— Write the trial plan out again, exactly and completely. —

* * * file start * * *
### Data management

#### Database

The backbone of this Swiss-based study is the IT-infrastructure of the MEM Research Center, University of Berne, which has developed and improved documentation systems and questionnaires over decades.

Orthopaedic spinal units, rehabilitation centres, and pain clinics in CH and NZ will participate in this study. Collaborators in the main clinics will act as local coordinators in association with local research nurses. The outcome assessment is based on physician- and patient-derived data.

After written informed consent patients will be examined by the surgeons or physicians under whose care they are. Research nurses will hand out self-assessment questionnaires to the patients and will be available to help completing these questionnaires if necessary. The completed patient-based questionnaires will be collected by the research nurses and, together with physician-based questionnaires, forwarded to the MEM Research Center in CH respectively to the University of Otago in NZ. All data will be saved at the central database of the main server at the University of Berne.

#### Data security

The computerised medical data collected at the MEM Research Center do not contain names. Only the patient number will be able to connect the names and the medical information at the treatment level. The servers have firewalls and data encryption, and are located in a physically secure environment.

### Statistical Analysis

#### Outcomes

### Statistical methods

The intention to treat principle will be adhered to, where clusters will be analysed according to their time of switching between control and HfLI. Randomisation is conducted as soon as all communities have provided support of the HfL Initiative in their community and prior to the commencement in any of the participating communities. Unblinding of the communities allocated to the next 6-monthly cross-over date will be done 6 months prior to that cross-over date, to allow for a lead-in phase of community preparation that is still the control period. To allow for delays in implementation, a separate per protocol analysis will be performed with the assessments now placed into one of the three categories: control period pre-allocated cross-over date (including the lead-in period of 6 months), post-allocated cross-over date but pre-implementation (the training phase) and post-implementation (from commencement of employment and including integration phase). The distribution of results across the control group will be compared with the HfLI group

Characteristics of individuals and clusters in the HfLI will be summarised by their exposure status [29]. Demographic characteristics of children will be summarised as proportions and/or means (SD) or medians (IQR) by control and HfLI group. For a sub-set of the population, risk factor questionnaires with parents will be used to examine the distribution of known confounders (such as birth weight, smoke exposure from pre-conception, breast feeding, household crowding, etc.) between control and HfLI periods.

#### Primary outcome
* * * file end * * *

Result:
### Data management

#### Database

The backbone of this Swiss-based study is the IT-infrastructure of the MEM Research Center, University of Berne, which has developed and improved documentation systems and questionnaires over decades.

Orthopaedic spinal units, rehabilitation centres, and pain clinics in CH and NZ will participate in this study. Collaborators in the main clinics will act as local coordinators in association with local research nurses. The outcome assessment is based on physician- and patient-derived data.

After written informed consent patients will be examined by the surgeons or physicians under whose care they are. Research nurses will hand out self-assessment questionnaires to the patients and will be available to help completing these questionnaires if necessary. The completed patient-based questionnaires will be collected by the research nurses and, together with physician-based questionnaires, forwarded to the MEM Research Center in CH respectively to the University of Otago in NZ. All data will be saved at the central database of the main server at the University of Berne.

#### Data security

The computerised medical data collected at the MEM Research Center do not contain names. Only the patient number will be able to connect the names and the medical information at the treatment level. The servers have firewalls and data encryption, and are located in a physically secure environment.

### Statistical Analysis

#### Outcomes

### Statistical methods

The intention to treat principle will be adhered to, where clusters will be analysed according to their time of switching between control and HfLI. Randomisation is conducted as soon as all communities have provided support of the HfL Initiative in their community and prior to the commencement in any of the participating communities. Unblinding of the communities allocated to the next 6-monthly cross-over date will be done 6 months prior to that cross-over date, to allow for a lead-in phase of community preparation that is still the control period. To allow for delays in implementation, a separate per protocol analysis will be performed with the assessments now placed into one of the three categories: control period pre-allocated cross-over date (including the lead-in period of 6 months), post-allocated cross-over date but pre-implementation (the training phase) and post-implementation (from commencement of employment and including integration phase). The distribution of results across the control group will be compared with the HfLI group

Characteristics of individuals and clusters in the HfLI will be summarised by their exposure status [29]. Demographic characteristics of children will be summarised as proportions and/or means (SD) or medians (IQR) by control and HfLI group. For a sub-set of the population, risk factor questionnaires with parents will be used to examine the distribution of known confounders (such as birth weight, smoke exposure from pre-conception, breast feeding, household crowding, etc.) between control and HfLI periods.

#### Primary outcome